In a literary context, a wheel of fire may refer to the chain of tortuous or dire consequences that result from a single action. The Wheel of Fire originates in Greek mythology as the punishment for Ixion, who was bound to a wheel of fire for lusting after Zeus’s wife, Hera.
The Wheel of Fire is part of the Aristotelian reading of a tragedy (e.g., plays), which includes the central flaw within a character. In Shakespeare’s tragedy Othello, the flaw in Othello himself is his vulnerability to jealousy and his tendency to believe Iago, who is manipulating Othello into believing his wife is unfaithful. As a result of this flaw Othello loses a loyal friend, murders his wife, and is driven insane before eventually committing suicide. In this scenario the Wheel of Fire begins with the action of Othello trusting Iago and consequently the other events occur.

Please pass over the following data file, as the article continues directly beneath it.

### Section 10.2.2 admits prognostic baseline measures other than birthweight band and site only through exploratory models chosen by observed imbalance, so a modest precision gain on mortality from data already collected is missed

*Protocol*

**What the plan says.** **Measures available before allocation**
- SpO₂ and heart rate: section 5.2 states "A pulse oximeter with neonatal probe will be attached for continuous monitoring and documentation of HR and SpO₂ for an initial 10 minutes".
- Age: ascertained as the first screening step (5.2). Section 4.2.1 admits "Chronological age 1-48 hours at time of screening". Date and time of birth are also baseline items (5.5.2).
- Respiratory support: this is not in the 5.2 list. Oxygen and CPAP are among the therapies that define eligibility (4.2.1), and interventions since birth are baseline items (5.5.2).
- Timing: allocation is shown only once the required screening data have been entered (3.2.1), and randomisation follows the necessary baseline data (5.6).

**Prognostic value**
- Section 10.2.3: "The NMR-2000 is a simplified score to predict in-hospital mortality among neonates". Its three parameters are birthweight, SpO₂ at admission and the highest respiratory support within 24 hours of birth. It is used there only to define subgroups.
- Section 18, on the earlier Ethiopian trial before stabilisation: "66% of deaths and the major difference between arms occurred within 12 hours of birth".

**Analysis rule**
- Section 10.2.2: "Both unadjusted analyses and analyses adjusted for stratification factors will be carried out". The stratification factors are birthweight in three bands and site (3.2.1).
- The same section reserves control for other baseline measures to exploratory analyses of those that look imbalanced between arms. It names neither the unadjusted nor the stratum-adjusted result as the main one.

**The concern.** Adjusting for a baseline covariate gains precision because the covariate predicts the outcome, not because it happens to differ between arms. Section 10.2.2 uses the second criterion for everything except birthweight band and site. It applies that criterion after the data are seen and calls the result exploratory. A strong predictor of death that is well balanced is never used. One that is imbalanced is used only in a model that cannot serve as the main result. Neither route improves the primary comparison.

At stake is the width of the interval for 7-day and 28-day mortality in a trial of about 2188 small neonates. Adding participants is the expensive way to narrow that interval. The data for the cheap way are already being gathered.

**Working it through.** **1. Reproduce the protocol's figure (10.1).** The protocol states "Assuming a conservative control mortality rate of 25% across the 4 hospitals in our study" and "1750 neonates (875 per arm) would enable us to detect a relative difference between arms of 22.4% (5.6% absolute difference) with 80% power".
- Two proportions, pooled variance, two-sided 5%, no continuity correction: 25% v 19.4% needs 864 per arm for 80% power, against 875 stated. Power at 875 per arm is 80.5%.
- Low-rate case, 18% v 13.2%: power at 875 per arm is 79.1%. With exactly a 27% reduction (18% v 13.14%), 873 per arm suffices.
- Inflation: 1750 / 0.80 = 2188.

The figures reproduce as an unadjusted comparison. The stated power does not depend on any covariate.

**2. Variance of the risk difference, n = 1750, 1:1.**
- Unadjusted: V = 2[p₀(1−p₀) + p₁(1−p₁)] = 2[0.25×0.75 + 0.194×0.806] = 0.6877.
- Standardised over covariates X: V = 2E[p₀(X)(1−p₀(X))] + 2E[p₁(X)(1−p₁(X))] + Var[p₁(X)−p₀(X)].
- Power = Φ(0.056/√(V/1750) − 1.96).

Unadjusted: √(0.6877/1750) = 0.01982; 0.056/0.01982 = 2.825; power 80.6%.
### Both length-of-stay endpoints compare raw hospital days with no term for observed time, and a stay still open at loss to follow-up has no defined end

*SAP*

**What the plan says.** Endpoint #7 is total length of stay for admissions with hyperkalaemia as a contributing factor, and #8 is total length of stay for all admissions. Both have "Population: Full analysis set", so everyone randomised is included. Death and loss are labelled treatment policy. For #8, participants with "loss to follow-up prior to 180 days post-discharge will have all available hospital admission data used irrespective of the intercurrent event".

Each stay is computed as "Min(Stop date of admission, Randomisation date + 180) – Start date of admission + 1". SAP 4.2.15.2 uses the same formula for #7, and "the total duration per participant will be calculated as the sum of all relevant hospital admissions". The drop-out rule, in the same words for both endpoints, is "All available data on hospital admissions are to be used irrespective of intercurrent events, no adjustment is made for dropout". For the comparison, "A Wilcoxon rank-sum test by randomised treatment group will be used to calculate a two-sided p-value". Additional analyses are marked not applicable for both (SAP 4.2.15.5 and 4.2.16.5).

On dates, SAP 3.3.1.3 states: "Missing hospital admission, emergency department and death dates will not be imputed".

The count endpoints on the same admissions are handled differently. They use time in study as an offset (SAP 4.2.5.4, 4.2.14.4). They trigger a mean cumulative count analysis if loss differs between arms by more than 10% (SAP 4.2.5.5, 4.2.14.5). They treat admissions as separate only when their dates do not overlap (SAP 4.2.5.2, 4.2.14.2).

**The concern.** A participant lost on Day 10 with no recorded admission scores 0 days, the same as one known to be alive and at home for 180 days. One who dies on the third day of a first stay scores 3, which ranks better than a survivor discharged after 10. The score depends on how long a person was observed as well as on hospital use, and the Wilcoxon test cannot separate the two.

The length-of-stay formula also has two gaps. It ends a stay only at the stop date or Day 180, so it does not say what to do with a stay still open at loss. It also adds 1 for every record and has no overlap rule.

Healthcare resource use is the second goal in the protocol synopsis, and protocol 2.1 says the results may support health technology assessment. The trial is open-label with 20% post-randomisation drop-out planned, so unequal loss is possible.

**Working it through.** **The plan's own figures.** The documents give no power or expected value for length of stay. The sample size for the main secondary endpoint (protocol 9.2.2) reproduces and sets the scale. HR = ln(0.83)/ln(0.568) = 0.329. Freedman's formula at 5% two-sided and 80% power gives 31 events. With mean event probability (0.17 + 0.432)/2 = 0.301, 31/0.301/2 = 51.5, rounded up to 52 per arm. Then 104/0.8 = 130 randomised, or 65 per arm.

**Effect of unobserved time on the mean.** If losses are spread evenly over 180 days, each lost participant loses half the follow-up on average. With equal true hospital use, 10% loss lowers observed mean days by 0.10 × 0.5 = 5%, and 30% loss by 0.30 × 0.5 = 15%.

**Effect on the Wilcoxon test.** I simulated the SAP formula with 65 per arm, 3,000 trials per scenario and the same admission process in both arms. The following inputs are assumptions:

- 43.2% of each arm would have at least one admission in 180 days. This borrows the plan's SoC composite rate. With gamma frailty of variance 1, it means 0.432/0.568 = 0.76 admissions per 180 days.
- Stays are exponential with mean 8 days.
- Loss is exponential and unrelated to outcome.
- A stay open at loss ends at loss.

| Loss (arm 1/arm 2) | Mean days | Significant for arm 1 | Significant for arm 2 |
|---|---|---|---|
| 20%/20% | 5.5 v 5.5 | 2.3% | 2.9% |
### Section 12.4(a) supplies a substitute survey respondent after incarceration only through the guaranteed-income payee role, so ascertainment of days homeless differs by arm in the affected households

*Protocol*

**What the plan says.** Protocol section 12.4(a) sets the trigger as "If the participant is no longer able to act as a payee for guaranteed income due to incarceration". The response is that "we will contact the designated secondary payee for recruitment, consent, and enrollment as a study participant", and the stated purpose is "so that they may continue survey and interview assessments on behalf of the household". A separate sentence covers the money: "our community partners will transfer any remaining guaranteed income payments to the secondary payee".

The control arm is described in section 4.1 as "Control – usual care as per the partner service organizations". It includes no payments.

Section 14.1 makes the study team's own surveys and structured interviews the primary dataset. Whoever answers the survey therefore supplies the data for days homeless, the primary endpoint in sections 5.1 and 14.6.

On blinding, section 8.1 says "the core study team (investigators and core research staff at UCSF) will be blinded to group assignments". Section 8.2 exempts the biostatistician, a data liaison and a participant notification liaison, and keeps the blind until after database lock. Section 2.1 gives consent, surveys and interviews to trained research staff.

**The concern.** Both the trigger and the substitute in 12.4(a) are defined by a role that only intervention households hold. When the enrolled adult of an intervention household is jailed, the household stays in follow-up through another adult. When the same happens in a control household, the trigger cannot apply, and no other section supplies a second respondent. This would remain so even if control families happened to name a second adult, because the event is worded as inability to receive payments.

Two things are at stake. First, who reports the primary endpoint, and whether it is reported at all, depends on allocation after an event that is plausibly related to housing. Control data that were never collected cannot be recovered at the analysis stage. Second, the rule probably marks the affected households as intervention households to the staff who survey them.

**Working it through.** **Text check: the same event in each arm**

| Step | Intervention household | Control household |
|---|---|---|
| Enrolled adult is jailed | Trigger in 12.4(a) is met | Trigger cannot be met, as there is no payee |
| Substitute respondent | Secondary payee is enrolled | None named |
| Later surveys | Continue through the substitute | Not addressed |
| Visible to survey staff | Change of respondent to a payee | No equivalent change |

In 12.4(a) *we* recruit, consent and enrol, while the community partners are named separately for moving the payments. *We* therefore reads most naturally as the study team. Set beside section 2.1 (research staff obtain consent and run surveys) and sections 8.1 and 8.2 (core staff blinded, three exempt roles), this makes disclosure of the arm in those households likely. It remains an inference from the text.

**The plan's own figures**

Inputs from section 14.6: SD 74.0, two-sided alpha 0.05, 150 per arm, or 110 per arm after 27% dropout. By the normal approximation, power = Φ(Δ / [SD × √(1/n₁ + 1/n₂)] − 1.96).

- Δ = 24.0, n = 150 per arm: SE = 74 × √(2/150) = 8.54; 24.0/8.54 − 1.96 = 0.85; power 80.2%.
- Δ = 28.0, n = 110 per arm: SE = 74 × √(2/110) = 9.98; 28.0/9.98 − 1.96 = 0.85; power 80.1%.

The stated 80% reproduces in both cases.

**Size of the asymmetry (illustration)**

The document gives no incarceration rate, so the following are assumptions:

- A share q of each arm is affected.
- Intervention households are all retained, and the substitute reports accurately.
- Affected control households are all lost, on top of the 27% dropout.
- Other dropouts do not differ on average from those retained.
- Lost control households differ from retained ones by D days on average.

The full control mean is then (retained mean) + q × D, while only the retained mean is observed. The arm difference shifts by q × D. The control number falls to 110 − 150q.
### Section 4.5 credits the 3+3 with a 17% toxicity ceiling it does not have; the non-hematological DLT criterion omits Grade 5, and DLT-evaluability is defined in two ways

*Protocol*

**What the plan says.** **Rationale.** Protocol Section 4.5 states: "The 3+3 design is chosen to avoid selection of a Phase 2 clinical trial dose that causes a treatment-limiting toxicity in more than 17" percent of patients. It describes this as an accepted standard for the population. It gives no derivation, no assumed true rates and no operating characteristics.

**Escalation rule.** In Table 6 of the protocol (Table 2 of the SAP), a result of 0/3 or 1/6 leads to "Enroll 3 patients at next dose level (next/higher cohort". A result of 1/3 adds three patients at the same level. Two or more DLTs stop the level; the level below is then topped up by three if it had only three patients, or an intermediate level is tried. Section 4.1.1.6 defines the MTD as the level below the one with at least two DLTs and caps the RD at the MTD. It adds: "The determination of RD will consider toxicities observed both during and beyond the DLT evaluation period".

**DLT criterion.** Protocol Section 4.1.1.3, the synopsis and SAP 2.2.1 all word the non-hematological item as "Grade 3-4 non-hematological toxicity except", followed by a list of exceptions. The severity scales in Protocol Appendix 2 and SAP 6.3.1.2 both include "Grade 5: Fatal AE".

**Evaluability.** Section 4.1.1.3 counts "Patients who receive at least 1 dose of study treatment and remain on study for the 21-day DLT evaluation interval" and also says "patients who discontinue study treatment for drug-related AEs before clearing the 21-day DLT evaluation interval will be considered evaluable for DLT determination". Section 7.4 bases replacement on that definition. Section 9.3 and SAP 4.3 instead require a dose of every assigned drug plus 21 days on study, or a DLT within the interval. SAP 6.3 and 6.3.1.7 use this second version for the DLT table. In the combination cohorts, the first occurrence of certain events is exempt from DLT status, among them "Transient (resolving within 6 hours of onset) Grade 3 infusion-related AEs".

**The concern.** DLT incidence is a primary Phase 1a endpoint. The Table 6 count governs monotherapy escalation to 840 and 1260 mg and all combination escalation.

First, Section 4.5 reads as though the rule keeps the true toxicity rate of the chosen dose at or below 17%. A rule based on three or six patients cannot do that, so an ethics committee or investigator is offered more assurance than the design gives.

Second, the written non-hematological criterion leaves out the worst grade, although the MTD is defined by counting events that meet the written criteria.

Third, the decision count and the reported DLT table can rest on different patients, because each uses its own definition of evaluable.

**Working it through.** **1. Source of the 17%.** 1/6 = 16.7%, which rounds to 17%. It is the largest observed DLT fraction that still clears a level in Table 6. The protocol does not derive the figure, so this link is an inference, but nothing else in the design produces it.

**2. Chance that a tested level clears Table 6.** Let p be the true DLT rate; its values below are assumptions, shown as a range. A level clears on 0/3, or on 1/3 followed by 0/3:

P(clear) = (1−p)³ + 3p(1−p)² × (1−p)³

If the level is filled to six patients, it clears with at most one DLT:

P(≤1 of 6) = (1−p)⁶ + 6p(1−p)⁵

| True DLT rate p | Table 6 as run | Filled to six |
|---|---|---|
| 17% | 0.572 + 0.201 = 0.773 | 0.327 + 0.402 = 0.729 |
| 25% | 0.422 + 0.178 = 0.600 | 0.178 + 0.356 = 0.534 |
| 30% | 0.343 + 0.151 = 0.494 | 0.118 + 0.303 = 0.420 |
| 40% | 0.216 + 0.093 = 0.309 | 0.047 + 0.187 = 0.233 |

The Wheel of Fire is most commonly applied to the protagonist within a tragedy (i.e. the hero) and may aim to provoke sympathy from the audience when the hero falls from grace (this purging of emotions is known as catharsis), though it also adds dramatic interest to the performance.
The Wheel of Fire is also the title of G. Wilson Knight’s book on Shakespearean tragedy.
In Shakespeare’s King Lear, Lear states: “But I am bound upon a wheel of fire, / That mine own tears do scald like molten lead”.